The Winnie story won't end until the truth is known

Douglas Gibson says Madikizela–Mandela escaped prosecution because of who she was

The Winnie story won't end

New questions and allegations about Mrs Winnie Madikizela-Mandela have again surfaced. The Winnie story will never end until the truth is revealed. Exhumation of two skeletons recently, one of them perhaps that of Lolo Sono, has reopened a decades old question: was she implicated in murder and in many other human rights violations?

It is clear that the Apartheid government and its successor, the ANC, deliberately under-investigated and under-prosecuted alleged offences by Winnie.  The Truth and Reconciliation Commission (TRC) made the following hugely significant finding:

"Winnie Madikizela-Mandela was politically and morally accountable for the gross violation of human rights committed by the (Football Club)."

The TRC further found:"The Commission was left with the distinct impression that the attorney-general was at pains not to prosecute her...Strategic decisions with regard to the investigation and prosecution of Madikizela-Mandela appear to have been influenced strongly by the political circumstances and sensitivities  of the period."

It needs to be emphasised that the TRC did not give Winnie indemnity for her acts and omissions, and indeed she did not at any stage seek indemnity.  That being so, there is not now and never was a good reason why she should have  escaped prosecution.

In his book, ‘On the contrary,' Tony Leon discusses and analyses the whole matter and tells of the pain of Nicodemus Sono. Father of Lolo, he has still not received justice twenty five years after the disappearance of his son, last seen in a kombi with Winnie , he clearly having been assaulted by someone,  and accused by her of being a police spy.  Winnie said the movement would deal with Lolo. He has never been seen again.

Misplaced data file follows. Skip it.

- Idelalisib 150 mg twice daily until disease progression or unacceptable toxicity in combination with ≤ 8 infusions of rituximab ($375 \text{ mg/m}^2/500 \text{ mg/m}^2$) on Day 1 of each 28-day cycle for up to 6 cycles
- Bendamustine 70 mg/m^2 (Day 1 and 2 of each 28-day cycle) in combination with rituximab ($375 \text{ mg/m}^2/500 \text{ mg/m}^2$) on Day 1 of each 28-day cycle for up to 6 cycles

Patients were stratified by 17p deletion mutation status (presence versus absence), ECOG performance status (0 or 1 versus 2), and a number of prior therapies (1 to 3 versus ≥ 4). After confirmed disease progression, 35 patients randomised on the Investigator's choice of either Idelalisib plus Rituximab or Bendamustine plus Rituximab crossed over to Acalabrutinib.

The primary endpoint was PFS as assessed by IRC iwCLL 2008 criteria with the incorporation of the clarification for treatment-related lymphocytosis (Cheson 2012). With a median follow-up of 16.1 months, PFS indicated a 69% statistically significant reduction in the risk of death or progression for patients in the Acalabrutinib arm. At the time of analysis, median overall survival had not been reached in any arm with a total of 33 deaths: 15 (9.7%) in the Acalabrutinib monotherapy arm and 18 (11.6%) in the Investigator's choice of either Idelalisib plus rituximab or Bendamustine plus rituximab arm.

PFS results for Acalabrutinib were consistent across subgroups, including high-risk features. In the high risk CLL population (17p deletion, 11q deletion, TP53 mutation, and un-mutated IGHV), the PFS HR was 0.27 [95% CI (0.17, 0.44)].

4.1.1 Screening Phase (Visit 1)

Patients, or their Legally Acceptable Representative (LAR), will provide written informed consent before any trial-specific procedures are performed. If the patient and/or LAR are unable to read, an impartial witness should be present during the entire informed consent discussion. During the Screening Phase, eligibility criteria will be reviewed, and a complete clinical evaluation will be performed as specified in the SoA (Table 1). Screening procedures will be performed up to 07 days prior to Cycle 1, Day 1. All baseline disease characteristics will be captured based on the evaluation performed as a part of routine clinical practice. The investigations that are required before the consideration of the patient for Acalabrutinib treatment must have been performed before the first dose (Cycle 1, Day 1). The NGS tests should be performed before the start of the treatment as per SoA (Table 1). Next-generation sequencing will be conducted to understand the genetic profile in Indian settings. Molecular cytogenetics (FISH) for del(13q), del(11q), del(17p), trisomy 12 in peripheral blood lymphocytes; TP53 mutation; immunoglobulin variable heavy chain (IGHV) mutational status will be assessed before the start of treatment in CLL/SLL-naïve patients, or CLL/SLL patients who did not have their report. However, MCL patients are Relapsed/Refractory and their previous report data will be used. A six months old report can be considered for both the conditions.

After the TRC finding, Tony Leon and I researched, with the assistance of the late Julia Frielinghaus, the case against Winnie. We concluded that in the Sono case and two others there was a compelling case for prosecution on charges of kidnapping, assault and possible murder.  We went to see  Attorney-General AP de Vries, SC and presented him with a memorandum based on the TRC investigation report and other corroborating evidence.

In Tony's words, "The three cases we had isolated were those where the evidence of the principal witnesses  was ‘unchallenged, corroborated, or not seriously contradicted ...and prima facie  indicated that prosecutions ‘could and should' occur without further delay."  Tony reports that de Vries listened with intent interest and promised to take the matters under review. "In the spirit of his predecessors no further action was taken."

Clearly, Winnie has a story to tell.  She should be given an opportunity of telling her side of the story.  Until she is prosecuted and her guilt is either proved beyond reasonable doubt or she is found not guilty, the suspicions, the allegations and the pain of Lolo's parents will remain. Some would argue that Winnie is now an old lady and should be left in peace with her conscience.  I do not share that view. When the murders and kidnappings and other violations occurred in the late 1980s, with or without her culpability, she was not old. She escaped prosecution because of who she was. And that is wrong.

Douglas Gibson is former Opposition Chief Whip and Ambassador to Thailand. He can be followed on Twitter @dhmgibson 

This article first appeared in The Citizen.

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